A Chartered Fight

 A Chartered Fight

WASHINGTON — Parents in one Baton Rouge, La., neighborhood were relieved when they first learned of the opening of a charter school. But they became disheartened to learn that the school, which would be 80 percent Black, could run afoul of a court order for racially balanced schools.
“As I see it, the children should go where their parents want them to go,” says Greta Ridley, a 65-year-old retiree who is raising her grandson.
The 10-year-old had repeated fourth grade at a school Ridley didn’t like. She felt lucky to get him into another charter school this year. But many more families are waiting, since Justice Department opposition postponed the opening of The United Charter School, scheduled to move into a vacant inner city mall this year in a predominantly Black neighborhood.
Nationwide, decades-old desegregation decrees ¾ meant to help families like Ridley’s gain equal access to a quality education ¾ are being targeted by poor, minority parents who see charter schools, vouchers and other education experiments as their best hope. They and other charter school advocates, tired of waiting for the progress promised by desegregation, are joining in lawsuits to end court-ordered actions pending in 20 states.
The Justice Department has blocked just three of the nation’s 1,700 charter schools, officials told Congress last month.
A charter school, created by a group of teachers, community members or parents, is free of most state laws and regulations. A charter outlines its goals and procedures.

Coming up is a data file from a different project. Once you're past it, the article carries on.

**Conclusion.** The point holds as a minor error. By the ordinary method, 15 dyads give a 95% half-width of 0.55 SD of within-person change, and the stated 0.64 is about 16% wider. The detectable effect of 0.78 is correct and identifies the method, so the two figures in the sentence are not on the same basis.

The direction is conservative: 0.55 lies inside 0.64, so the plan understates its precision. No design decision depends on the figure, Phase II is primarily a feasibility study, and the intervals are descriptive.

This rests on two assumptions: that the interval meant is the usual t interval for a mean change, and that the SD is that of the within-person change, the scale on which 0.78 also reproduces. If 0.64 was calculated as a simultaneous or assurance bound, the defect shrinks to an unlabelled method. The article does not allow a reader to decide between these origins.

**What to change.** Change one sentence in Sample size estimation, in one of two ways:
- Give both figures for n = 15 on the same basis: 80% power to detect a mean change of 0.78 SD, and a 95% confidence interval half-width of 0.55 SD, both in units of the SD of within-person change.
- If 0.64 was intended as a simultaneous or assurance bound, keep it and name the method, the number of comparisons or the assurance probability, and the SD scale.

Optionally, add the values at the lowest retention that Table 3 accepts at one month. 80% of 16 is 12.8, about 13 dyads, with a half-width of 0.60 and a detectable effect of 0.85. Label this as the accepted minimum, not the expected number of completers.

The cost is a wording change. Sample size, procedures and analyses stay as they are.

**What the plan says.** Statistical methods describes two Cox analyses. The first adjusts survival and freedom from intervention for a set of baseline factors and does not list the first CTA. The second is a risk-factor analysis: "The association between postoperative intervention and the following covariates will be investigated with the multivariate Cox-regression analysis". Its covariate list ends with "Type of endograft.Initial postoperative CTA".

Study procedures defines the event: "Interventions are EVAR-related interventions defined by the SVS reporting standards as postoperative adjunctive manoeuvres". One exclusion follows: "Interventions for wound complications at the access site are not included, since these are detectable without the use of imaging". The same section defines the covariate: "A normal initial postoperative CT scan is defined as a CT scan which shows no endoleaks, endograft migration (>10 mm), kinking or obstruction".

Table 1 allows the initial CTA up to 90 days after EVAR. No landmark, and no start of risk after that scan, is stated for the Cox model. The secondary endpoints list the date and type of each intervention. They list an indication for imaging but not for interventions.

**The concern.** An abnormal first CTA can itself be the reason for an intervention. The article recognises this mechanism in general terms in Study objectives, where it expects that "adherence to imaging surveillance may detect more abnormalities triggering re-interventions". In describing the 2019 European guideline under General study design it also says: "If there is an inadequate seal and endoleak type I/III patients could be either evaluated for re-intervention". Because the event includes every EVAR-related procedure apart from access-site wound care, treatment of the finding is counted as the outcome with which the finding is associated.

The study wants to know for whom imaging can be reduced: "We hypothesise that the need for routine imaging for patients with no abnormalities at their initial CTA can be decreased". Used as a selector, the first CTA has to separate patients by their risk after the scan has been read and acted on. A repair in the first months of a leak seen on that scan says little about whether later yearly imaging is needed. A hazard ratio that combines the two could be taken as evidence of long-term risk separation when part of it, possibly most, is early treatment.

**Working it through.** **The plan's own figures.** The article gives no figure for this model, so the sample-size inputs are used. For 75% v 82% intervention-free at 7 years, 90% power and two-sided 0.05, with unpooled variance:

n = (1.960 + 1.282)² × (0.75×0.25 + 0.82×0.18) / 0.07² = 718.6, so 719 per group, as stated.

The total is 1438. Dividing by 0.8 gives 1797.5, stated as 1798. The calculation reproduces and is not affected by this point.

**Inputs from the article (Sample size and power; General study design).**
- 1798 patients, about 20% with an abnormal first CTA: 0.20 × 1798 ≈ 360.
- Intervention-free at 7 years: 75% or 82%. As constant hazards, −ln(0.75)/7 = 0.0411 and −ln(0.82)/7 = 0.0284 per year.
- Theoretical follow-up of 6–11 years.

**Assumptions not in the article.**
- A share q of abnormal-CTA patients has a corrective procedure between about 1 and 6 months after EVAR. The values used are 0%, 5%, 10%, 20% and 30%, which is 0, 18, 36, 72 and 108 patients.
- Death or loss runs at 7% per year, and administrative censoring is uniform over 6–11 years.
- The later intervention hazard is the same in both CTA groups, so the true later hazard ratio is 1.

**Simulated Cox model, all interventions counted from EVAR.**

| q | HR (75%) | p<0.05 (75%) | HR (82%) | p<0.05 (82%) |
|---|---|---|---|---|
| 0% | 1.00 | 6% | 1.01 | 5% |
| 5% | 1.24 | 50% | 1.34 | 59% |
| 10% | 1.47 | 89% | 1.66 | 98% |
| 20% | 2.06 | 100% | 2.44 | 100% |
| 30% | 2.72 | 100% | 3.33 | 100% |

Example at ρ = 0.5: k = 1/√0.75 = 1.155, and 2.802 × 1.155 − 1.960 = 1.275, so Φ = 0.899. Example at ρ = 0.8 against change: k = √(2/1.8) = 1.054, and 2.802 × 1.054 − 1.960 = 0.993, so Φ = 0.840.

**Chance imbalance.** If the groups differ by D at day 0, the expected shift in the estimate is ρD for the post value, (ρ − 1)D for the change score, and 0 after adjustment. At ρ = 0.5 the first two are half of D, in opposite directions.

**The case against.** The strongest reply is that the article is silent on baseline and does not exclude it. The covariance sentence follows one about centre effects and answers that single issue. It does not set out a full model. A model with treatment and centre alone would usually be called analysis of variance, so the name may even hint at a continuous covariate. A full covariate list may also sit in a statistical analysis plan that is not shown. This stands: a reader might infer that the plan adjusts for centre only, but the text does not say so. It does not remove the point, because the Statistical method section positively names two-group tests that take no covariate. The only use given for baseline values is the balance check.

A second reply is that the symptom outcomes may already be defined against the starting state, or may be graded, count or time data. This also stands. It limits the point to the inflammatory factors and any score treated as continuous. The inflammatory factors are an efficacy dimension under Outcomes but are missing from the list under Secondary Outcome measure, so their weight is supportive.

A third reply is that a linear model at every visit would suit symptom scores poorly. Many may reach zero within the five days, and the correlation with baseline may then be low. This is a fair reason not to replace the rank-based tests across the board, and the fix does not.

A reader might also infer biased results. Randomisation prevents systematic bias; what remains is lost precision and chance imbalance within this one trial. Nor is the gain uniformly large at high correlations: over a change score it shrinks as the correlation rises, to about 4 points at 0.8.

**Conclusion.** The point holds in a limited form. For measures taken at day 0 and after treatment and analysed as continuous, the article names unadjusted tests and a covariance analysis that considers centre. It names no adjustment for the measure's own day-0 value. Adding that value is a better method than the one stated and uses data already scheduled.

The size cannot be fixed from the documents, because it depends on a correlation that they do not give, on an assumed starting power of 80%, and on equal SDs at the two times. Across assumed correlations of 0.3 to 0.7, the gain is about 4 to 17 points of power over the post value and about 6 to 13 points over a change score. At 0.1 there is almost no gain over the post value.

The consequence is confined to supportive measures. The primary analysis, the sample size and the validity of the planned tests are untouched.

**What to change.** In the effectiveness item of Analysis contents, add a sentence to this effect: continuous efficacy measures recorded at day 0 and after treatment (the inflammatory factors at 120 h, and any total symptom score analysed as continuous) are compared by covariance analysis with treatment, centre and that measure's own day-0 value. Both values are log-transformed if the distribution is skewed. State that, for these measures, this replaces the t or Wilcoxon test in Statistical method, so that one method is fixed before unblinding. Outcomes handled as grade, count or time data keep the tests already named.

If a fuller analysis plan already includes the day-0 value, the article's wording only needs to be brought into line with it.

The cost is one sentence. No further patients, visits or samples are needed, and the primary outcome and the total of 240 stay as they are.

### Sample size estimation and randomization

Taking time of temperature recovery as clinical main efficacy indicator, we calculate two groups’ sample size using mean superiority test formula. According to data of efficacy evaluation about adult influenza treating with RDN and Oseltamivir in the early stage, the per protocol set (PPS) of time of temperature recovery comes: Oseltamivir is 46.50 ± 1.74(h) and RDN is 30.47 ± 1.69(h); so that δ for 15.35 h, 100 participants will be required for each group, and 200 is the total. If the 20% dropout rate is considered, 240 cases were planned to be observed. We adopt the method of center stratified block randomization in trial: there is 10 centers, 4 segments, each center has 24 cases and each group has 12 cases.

Unlike the blocked schools in Lufkin, Texas; Oktibbeha County, Miss.; and Georgetown County, S.C., most charters are usually too small to disturb segregation patterns, Anita Hodgkiss, a deputy assistant attorney general (WHERE?), told the House Judiciary Committee’s subcommittee on constitutional issues. And desegregation orders nationwide could only affect about 50 more charters, she said.
However, parents have the impression the department “plans to do everything in its power to prevent the opening of certain charter schools,” said Andy Kopplin, education policy adviser to Louisiana Gov. Mike Foster.
In the Baton Rouge case, Hodgkiss says, the 650-student United Charter School could have in effect added another “one-race” school to a system without financial resources to desegregate 50 of its 97 schools. So the Justice Department declined to help the school get court approval to open despite desegregation orders. The school’s fate depends on whether local board officials decide it’s worth the time and money to go to court on its behalf.
Parents are willing to do just that, says Clint Bolick of the Institute for Justice, a pro-school choice Washington law advocacy group. Bolick says the group plans to file suit next month, representing families in Baton Rouge and elsewhere who want to challenge desegregation orders to protect their charter schools.
“The formation of an all-Black school should not thwart the creation of these schools if the school is affirmatively chosen by parents,” he says.
But charters are not a panacea for low-income minority families, civil rights advocates say.
“These schools must not be allowed to operate without consideration to the damage [they] may cause to the fragile desegregation implementation in the East Baton Rouge Parish school system,” says Victor Kirk, city businessman who once worked for the district.
Kirk, who also directed the Baton Rouge-branch of the civil rights watchdog Association of Community Organizations for Reform Now, adds, “Charters must not be insulated from failure nor particularly removed from public scrutiny.”    
— The Associated Press



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